I recently spoke at Code Slinger on the subject of scaling engineering teams through periods of rapid growth.
Mrs Fragile recently bought a hand made lamp shade online and was disappointed with the results, as a keen crafter she wondered if she could do better, and perhaps even sell some of her own creations.
A key idea in lean startups is that metrics ought to be actionable. On his blog Ash Maurya defines explains Actionable Metrics
An actionable metric is one that ties specific and repeatable actions to observed results.
The opposite of actionable metrics are vanity metrics (like web hits or number of downloads) which only serve to document the current state of the product but offer no insight into how we got here or what to do next.
Tracking sales is of course an obvious thing to do but it is a very coarse measure. A more interesting metric is to look at how easy it is to convert a potential customer into a real customer. Over time we not only expect sales to increase but also expect to get better at selling such that our conversion rates also increase.
In an ideal world I would like to perform Cohort Analysis. This means tracking individual user behaviour and using it determine key actionable metrics. While more commonly applied in medical research in order to study the long term affects of drugs, common examples in the context of Lean Startups might be tracking user sign up and subsequent engagement over time. If it can be shown that 2 months after sign up users generally cease to engage in a service, it provides a pointer to what to work on next, as well as a clean means to determine if progress is being made.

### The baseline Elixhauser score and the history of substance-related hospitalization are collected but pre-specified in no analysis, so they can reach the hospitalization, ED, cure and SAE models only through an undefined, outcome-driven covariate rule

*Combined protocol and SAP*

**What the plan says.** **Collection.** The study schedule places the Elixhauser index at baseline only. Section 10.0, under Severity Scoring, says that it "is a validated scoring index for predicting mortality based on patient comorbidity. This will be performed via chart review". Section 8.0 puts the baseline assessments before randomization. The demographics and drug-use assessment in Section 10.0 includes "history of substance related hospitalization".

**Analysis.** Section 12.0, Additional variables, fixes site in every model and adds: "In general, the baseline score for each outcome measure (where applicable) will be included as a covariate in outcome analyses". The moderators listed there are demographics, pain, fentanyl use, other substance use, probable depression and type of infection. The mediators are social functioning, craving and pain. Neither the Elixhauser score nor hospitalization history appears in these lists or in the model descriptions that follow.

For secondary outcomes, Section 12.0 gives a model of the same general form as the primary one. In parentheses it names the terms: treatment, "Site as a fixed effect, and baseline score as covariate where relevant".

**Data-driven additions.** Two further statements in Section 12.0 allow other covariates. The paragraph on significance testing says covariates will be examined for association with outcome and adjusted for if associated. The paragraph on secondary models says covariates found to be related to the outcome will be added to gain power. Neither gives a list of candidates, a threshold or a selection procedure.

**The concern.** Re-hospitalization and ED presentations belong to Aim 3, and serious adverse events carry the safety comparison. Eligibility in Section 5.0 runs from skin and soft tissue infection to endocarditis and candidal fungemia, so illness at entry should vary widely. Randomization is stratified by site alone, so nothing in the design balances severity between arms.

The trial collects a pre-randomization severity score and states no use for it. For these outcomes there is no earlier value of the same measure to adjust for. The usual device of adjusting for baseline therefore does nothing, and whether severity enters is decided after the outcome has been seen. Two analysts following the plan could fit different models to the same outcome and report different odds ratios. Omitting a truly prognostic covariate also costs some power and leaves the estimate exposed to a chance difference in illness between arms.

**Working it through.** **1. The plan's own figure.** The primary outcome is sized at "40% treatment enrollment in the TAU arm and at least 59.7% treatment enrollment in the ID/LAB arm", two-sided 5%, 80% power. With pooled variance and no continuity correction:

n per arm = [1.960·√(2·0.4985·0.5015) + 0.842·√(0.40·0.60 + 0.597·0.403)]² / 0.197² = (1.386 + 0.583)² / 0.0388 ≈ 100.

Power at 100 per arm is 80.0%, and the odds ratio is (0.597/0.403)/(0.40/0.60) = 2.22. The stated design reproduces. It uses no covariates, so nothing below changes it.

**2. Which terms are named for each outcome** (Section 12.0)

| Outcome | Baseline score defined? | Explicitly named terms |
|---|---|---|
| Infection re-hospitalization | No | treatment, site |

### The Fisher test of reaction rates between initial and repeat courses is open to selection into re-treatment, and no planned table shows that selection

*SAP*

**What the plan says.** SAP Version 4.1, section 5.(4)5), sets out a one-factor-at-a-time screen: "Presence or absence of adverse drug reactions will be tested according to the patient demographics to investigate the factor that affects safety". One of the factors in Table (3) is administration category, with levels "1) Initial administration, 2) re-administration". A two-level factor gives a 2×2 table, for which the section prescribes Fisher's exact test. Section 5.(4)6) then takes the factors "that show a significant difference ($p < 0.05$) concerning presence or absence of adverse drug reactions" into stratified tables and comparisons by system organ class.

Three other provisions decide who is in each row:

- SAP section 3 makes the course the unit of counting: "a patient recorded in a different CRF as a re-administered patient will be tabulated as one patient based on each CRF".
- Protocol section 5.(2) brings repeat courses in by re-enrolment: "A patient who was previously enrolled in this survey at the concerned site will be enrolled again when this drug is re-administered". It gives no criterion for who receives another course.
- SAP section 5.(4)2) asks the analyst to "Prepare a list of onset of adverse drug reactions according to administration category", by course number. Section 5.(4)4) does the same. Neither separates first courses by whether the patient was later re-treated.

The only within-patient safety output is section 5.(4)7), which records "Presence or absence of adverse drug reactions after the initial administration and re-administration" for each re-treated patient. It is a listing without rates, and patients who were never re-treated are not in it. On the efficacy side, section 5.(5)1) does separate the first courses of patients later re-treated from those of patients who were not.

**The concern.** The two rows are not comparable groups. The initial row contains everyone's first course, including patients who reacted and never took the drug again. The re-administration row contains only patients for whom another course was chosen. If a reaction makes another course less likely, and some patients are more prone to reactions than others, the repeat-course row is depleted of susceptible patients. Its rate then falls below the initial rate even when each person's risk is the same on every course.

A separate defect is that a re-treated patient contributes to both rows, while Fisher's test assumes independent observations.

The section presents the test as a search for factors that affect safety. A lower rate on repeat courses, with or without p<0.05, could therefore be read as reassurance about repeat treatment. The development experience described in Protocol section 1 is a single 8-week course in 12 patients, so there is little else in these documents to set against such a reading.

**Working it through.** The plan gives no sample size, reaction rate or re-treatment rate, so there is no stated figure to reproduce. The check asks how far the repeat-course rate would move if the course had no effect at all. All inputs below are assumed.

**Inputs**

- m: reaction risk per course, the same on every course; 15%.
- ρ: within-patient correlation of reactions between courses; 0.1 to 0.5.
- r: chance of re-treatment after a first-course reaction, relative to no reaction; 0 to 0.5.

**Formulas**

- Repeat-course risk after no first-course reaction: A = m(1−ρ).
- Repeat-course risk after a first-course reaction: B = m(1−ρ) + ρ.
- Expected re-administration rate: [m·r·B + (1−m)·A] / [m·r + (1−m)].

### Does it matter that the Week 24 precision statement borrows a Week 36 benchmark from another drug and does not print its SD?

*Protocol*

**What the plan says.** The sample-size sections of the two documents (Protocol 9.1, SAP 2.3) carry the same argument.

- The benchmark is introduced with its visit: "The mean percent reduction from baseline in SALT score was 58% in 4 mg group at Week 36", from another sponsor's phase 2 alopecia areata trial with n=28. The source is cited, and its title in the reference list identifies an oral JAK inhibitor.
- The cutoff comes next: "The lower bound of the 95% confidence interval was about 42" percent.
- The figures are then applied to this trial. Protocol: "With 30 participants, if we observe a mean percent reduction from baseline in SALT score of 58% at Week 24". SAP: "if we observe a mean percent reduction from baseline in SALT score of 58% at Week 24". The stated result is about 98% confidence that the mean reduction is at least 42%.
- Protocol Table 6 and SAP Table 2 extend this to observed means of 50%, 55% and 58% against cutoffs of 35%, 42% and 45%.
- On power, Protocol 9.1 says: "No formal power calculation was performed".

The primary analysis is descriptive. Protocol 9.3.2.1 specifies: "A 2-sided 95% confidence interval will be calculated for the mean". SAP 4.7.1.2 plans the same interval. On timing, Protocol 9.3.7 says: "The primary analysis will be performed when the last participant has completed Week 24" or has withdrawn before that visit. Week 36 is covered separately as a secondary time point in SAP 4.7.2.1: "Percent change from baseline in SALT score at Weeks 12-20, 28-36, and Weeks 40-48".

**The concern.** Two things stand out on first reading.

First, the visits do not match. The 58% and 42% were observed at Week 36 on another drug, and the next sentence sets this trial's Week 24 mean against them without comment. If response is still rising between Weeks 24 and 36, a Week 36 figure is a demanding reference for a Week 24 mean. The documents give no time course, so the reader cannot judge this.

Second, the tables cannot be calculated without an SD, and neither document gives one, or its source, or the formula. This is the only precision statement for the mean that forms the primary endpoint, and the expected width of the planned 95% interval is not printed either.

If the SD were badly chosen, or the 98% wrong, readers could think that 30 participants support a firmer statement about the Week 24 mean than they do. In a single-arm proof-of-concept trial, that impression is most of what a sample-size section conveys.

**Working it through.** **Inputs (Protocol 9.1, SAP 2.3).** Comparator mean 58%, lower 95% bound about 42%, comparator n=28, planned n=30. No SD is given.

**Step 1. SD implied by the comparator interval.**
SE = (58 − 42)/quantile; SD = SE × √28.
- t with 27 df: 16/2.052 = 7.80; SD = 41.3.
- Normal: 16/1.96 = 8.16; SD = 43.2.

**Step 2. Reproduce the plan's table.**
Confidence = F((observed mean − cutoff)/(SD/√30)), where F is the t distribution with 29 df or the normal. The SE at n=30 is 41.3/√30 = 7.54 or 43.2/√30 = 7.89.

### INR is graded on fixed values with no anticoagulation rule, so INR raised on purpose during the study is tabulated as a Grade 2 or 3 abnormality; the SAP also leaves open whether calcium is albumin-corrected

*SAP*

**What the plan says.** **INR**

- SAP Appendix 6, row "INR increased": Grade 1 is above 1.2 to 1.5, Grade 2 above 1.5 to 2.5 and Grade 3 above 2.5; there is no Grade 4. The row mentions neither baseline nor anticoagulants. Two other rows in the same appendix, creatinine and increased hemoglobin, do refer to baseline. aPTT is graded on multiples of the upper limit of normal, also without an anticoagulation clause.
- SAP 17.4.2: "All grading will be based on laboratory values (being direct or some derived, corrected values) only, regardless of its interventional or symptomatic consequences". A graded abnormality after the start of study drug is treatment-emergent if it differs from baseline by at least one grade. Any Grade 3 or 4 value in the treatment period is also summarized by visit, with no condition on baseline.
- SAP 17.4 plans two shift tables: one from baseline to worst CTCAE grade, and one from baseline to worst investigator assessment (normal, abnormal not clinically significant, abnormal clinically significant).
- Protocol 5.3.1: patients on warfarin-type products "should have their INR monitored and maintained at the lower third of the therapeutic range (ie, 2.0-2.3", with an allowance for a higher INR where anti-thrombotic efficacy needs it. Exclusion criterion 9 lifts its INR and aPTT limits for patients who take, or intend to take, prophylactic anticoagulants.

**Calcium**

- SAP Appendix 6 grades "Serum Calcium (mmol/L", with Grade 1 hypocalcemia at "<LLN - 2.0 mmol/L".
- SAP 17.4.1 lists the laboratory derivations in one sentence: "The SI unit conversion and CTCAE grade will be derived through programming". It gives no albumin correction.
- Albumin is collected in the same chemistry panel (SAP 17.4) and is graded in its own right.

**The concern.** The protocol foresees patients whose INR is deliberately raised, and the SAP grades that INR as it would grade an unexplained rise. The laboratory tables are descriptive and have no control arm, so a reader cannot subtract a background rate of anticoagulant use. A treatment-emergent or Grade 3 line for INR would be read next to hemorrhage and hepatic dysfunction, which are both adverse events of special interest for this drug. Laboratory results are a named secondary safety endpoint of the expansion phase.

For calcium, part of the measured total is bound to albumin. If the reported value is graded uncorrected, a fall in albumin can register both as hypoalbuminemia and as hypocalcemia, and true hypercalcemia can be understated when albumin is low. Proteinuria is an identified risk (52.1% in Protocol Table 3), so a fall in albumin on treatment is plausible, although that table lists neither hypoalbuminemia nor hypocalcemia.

The in-house analytics provided by Etsy do not provide the means to track the habits of specific users, but they do allow for aggregations of periods of time. This means that some level of analysis is still possible, though cannot be describes as true cohort analysis.
I’ve modelled my funnel like so:-
Of those that viewed the shop
- What percentage favourited the shop or a product. There is no reason to assume that someone buying the product will also favourite it, though at this point it is reasonable to assume some level of correlation.
- What percentage bought a product for the first time
- What percentage are returning paying customers buying a subsequent item.
As you can see from the graph, there is not a lot of data. Throughout the process our absolute views and favourites have increased, though it is interesting to see that our favourited percentage has improved. We put this down to improving the pictures and copy, though without more data it’s hard to make any firm statements.
What I’ve not done is break this down on a per product basis, right now we do not have enough products or traffic to justify it but we’re certainly noticing that some products are more popular.
In a few months times I’ll revisit this post and let you know how things are going. With a bit of luck there’ll be some yellow and green on there.